Why the stigma associated with injectables?
I visited the Glowday headquarters in Bristol today, where I had a really fascinating conversation about the stigma that is associated with botox and filler treatments
The stigma is an interesting phenomenon in the digital age. We lay our lives completely bare on social media, happily share our latest haircut, piercing or tattoo, and yet despite all this openness we still really shy away from talking about botox and fillers
Recently I was sat on a train (going to an aesthetics training event, in fact) listening to a podcast by Sali Hughes, which was all about injectable treatments such as botox and filler. It was a really fascinating listen, and I encourage any one who has any questions about injectable treatments to go and have a listen. One of the issues touched upon in the podcast is the stigma associated with botox and fillers. Sali, a well respected beauty journalist, commented that she is asked regularly about injectables, but never in public. Not everyone is comfortable talking about having injectable treatments openly
I think that there are several reasons as to why that is the case. I find it fascinating that women have, for centuries if not millennia, sought to enhance their appearance and natural beauty through cosmetics and hair dye. But for some reason, having injectable treatments appears to cross some invisible line in the sand between what is considered appropriate to do with your face and what isn't. We might put hundreds of pounds worth of creams and serums on the surface of our skin, but for some reason, injecting botox or fillers is sometimes protrayed as "cheating". As women age (and men too!) we are expected to continue to look good and presentable, and yet the paradox is that at the same time society makes us feel guilty and shameful if we try to do anything about it. This double blind is what I feel is the crux of the problem when it comes to the stigma associated with injectable aesthetic treatments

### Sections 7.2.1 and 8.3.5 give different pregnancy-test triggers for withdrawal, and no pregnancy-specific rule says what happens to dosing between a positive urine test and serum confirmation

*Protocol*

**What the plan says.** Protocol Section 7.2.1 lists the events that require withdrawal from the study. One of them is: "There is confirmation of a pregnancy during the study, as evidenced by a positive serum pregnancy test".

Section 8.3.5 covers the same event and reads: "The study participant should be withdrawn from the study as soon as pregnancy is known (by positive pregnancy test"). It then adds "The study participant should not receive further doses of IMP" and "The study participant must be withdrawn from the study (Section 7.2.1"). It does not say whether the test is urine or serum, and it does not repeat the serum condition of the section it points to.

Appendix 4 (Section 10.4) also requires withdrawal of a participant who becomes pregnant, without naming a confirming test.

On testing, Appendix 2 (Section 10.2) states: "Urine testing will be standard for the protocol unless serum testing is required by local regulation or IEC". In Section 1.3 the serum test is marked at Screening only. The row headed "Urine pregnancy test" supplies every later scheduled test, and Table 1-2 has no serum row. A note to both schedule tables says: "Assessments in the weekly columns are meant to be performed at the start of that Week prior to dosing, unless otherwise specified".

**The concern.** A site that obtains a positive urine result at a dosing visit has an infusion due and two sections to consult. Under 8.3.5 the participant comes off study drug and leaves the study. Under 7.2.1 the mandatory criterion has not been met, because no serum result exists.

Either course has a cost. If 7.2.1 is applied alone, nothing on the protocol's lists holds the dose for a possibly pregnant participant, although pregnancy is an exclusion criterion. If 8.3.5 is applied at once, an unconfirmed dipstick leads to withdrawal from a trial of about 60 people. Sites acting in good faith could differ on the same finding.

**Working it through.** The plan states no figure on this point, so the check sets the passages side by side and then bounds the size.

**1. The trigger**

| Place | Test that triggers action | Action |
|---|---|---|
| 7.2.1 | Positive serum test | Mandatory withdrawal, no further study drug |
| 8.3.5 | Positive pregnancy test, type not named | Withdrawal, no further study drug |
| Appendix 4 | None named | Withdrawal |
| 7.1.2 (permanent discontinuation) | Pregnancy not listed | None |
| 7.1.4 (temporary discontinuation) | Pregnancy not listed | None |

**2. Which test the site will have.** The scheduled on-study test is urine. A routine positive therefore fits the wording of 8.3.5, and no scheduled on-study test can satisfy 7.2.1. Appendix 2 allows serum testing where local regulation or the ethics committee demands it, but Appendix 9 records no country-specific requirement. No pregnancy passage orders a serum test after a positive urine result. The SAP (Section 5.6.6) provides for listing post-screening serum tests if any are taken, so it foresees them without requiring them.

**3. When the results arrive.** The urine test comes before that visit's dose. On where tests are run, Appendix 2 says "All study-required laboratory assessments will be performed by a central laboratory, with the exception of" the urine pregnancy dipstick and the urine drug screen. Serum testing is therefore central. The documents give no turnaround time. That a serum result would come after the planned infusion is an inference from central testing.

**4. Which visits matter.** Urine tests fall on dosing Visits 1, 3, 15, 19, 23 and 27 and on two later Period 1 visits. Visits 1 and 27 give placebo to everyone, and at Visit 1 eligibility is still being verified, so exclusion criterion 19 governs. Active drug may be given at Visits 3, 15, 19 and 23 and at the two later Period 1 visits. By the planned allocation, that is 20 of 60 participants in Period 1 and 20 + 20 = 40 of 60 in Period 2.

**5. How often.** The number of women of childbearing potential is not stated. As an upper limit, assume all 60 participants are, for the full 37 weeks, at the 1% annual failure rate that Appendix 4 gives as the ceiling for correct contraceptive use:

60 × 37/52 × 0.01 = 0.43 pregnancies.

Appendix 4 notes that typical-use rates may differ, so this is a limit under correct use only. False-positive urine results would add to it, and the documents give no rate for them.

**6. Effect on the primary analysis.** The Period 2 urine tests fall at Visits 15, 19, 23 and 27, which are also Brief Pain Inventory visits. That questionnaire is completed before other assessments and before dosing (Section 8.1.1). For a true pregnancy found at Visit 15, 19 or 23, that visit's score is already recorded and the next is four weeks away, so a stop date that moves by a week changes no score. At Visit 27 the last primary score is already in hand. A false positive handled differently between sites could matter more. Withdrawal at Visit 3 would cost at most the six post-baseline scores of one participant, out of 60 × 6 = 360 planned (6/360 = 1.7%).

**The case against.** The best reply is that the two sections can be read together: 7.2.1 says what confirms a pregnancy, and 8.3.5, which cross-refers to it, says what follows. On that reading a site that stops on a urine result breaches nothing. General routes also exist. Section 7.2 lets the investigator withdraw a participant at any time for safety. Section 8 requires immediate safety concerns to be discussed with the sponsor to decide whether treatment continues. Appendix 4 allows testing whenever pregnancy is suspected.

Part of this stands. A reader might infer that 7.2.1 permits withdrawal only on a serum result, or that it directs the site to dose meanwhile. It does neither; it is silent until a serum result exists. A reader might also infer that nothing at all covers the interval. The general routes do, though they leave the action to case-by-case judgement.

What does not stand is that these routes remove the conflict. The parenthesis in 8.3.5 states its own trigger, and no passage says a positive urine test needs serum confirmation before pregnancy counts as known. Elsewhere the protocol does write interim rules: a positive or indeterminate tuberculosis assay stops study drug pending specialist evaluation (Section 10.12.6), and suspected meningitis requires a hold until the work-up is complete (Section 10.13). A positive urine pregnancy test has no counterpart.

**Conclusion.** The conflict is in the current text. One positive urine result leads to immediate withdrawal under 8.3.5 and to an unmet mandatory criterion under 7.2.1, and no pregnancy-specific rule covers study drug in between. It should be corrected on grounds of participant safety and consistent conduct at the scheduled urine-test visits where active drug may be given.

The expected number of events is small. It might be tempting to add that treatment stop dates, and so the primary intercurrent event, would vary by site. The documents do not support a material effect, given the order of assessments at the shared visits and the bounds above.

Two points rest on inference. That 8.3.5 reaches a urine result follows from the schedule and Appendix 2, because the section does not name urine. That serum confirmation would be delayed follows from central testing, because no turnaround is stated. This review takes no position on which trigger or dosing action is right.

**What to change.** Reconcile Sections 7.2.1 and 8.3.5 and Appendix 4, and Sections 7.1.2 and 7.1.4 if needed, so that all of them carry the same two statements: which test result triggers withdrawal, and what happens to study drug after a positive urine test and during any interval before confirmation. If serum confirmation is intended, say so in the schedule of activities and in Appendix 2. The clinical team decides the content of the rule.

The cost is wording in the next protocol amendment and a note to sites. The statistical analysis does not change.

The aesthetics industry is growing at an astonishing rate. Last year alone the market for dermal fillers and botox went up by 45%. There is clearly a massive demand for these services, and being open and honest about what women are having done will help create a culture of acceptance and safety
Negative media coverage of botched work definitely contributes to the stigma too- the horrifically graphic photos of the consequences of vascular occlusions, the frozen and startled expressions of over-botoxed celebrities. The advertising ban on botox, although legally necessary, does not help as this stops reputable professionals from openly discussing and demystifying this treatment on social media and empowering our patients with knowledge. No medical procedure is without risk, but in the right hands these treatments are largely safe and should look good when done properly. However, the treatment you are having is only as safe or as good as the person injecting you. It is imperative that if or when you decide that you would like to try injectables that you do so with a practitioner that is safe, experienced and ethical. When we don't talk about what we've had done and share our collective experiences, this fuels the market for injectables from unregulated and potentially unsafe therapists
Whilst high profile celebrities such as Kim Khardashian and Kylie Jenner have raised the profile and acceptability of injectables, they only promote one type of aesthetic which doesn’t appeal to everyone. Often when people think about botox or filler that they automatically assume this is the aesthetic in mind, and that can lead to unnecessary judgement and also fuels stigma. Not everyone wants or suits the Khardashian look and thank goodness for that! A reputable practitioner won’t make you look like a Khardashian clone, they will do work that is discrete, sympathetic and suits you
Despite all the secrecy and stigma, if having a little tweakment improves your confidence and makes you feel better about yourself then I say good for you! I really feel that we should not judge those who wish to look or feel better about themselves when we live in a society that largely makes women feel inadequate and insecure about their outward appearance. If you chose to have a treatment that means that the outside appearance reflects your inner confidence more then all power to you, whether or not you chose to share that you’ve had it done!
Writing this post has really made me think about some of the issues that face potential patients that are holding back for fear of judgement. I would love to hear what your thoughts are. Perhaps you have had some treatments and happily tell all your friends about it? Or perhaps you are thinking about having some tweakments but are worried you will be judged if you decide to go ahead with it? Whatever your perspective is, please let me know as I would love to discuss it in the comments!